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C++ Map of Functions

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  • Difficulty Level : Hard
  • Last Updated : 23 Jan, 2023
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  1. Functions in C++
  2. Map in C++

Maps in C++ are a very useful data structure for storing key-value pairs. A map is the best way to store where we can directly find and access the value using a key with the best time complexity.

However, did you know that you can also store functions as values in a C++ map? That’s right – it is possible to use a map to store and quickly access a set of functions that need to be called at different times in a program. Let’s check the map of functions.

Map of functions

Map of functions is the type of map where rather than the value we attach a function with the key. This can be especially useful if you need to call a variety of functions at different times in your program, as it allows you to easily associate a name with each function and quickly look up and call the function you need.


std::function<return_type(arg_type1, arg_type2, ...)> var_name;

In this code, return_type is the return type of the function, and arg_type1, arg_type2, etc. are the types of the function arguments.

To create a map of functions, we will first need to define the function signature that we want to use. In this case, we want to store functions that take two long arguments and return a long value. We can use the function template from the functional header file to define a variable that can store such a function:

// first create a function template
using func=function<long(long,long)>;

// create a map object
unordered_map<string,func> mp{
    {"+", plus<long>()},
    {"-", minus<long>()},
    {"/", divides<long>()},
    {"*", multiplies<long>()}

In this code, the functions plus, minus, divide, and multiplies are added to the map object map with string keys “+”, “-“, “/”, and “*”, respectively.

To call a function stored in the map, you can use the array access operator [] to retrieve the function pointer and the function call operator () to call the function. 

For example:

long result = map["+"](2, 3);   //  5
long result1 = map["-"](2, 3);  // -1
long result2= map["*"](2, 3);   //  6
long result3 = map["/"](6, 3);  //  2

Using a map to store functions has several advantages. It allows you to easily add or remove functions at runtime, and it also allows you to easily associate a name with each function, which can make it easier to understand and maintain the code. Let’s understand it with one problem.

Problem Statement: 

You have been given an array of strings called tokens that represent an arithmetic expression written in Reverse Polish Notation (RPN). Your task is to evaluate this expression and return the result as an integer. Each operand may be an integer or another RPN expression. When dividing two integers, the result will always be truncated toward zero. You can assume that the input represents a valid RPN expression and that there will not be any division by zero.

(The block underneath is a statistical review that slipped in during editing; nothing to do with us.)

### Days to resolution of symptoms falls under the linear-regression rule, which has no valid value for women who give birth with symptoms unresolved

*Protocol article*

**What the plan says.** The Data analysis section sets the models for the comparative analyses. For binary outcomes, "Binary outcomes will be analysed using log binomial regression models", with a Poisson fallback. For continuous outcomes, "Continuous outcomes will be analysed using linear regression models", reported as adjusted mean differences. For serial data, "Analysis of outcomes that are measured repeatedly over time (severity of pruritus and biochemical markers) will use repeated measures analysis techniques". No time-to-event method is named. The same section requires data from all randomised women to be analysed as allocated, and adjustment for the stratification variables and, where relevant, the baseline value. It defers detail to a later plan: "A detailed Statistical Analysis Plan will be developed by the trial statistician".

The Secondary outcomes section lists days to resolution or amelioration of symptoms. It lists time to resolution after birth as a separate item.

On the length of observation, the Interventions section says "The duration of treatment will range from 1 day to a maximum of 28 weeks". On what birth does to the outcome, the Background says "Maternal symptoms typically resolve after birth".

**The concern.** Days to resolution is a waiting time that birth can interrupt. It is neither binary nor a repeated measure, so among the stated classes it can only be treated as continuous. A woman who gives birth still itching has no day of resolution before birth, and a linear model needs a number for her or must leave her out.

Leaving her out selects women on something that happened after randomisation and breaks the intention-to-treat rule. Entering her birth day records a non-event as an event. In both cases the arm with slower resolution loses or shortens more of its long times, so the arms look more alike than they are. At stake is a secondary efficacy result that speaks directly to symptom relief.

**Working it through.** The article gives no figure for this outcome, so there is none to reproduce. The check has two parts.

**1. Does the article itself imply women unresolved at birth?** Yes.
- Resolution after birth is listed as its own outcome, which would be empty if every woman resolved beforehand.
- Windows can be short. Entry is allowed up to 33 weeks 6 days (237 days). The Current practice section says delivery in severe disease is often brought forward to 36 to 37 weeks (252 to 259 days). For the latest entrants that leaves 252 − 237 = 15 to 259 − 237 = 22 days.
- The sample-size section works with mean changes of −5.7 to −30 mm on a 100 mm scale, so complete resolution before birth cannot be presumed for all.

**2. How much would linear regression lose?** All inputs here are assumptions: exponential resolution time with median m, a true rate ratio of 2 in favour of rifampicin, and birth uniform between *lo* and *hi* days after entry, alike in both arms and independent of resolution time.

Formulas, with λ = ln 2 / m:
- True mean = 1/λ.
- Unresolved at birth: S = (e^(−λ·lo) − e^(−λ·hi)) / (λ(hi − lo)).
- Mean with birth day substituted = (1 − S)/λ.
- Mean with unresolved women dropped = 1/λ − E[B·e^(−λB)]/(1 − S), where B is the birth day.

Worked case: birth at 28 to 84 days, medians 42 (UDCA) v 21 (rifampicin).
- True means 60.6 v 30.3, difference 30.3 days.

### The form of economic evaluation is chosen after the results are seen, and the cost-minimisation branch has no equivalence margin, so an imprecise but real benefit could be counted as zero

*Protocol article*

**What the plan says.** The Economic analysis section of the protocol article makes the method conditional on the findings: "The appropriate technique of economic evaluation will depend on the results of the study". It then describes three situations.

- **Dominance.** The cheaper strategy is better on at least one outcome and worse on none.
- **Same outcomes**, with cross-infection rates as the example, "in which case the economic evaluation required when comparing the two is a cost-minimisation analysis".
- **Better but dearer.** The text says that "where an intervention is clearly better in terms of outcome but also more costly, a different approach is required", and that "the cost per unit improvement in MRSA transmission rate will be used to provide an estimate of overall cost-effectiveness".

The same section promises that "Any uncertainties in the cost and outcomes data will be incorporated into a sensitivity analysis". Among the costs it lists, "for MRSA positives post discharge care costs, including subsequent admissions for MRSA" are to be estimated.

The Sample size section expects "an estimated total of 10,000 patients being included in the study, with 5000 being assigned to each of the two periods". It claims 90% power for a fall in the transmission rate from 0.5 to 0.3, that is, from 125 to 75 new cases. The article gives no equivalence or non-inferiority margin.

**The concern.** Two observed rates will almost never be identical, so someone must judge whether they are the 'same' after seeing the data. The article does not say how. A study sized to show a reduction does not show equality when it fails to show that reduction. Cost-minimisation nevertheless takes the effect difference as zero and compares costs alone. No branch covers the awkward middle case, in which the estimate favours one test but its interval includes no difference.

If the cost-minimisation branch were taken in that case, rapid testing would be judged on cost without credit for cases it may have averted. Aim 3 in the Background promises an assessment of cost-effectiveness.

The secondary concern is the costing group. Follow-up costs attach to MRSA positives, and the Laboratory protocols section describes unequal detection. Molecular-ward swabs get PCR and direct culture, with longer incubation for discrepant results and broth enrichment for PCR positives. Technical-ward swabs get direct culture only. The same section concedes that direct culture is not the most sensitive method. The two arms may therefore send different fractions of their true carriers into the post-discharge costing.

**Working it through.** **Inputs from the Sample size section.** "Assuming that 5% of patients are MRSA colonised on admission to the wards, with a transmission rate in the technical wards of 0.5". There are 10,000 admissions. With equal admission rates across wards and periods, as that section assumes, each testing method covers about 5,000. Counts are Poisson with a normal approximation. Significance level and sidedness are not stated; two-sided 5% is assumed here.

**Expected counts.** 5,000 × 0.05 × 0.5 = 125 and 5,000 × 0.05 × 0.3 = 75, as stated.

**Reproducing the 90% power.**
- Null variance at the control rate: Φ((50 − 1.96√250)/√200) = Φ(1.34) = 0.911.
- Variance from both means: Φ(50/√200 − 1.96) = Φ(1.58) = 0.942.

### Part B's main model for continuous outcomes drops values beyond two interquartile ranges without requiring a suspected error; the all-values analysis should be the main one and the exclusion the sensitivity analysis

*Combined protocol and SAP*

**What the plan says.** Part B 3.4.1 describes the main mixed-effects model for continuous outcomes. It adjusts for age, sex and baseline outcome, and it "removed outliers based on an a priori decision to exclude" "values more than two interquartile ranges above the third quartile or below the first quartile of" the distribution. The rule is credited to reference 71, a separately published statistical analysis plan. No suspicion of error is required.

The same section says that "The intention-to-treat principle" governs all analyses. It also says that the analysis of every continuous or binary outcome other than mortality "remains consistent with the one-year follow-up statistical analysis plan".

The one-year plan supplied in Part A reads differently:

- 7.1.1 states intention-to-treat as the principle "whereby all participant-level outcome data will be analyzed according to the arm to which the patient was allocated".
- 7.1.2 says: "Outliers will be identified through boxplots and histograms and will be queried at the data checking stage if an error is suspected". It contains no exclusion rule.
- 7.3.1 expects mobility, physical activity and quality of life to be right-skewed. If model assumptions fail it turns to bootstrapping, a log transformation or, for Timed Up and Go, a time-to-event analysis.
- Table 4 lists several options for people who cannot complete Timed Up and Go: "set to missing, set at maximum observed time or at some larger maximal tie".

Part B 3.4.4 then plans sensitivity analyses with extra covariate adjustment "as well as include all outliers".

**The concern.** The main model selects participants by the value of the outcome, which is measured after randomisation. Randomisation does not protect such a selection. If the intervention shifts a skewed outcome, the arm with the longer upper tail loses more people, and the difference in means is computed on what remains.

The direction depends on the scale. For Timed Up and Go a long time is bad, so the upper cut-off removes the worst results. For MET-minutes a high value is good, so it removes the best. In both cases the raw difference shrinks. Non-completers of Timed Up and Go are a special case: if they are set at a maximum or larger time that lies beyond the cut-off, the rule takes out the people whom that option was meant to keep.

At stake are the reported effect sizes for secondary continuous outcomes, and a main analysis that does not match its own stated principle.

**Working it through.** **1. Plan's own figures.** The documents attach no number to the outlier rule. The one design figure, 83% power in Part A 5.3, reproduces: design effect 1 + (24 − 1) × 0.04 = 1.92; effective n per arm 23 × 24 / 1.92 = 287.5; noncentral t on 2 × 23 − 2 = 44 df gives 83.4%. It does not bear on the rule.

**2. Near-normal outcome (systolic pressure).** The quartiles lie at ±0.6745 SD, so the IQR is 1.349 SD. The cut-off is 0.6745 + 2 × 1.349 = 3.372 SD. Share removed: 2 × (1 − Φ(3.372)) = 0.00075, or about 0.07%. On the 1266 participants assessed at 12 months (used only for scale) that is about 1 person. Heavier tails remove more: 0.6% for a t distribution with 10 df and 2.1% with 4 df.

Let us check some test cases to understand.

Case 1:

Input: ["2", "1", "+", "3", "*"]
Output: 9
Explanation: ((2 + 1) * 3) = 9

Case 2:

Input: ["10", "6", "9", "3", "+", "-11", "*", "/", "*", "17", "+", "5", "+"]
Output: 22
Explanation: ((10 * (6 / ((9 + 3) * -11))) + 17) + 5 = 22



// C++ Program to implement
// map of functions
#include <bits/stdc++.h>
using namespace std;
// Define a type alias for a function that takes two longs
// and returns a long
using func = function<long(long, long)>;
// Create a map that maps strings to functions
map<string, func> mp{
      // Plus function from functools
    { "+", plus<long>() },
      // Minus function from functools
    { "-", minus<long>() },
       // Divides function from functools
    { "/", divides<long>() },
     // Multiplies function from functools
    { "*", multiplies<long>() }
// Function to evaluate a Reverse Polish Notation (RPN)
// expression
int evalRPN(vector<string>& A)
    // Create a stack to store the operands
    stack<long> s;
    // Iterate over the elements in the RPN expression
    for (auto i : A) {
        // If the element is not an operator, it is an
        // operand Convert it to an integer and push it onto
        // the stack
        if (!mp[i]) {
        // If the element is an operator, pop the top two
        // operands from the stack Perform the operation and
        // push the result back onto the stack
        else {
            auto num1 =;
            auto num2 =;
            s.push(mp[i](num2, num1));
    // Return the result, which is the top element of the
    // stack
int main()
    // Test the evalRPN function with an RPN expression
    vector<string> A
        = { "10", "6", "9""3", "+", "-11", "*",
            "/""*", "17", "+", "5", "+" };
    int answer = evalRPN(A);
    cout << answer << endl;
    return 0;



Time complexity: O(N) // here N is  the size of vector A;

Auxiliary space: O(N).

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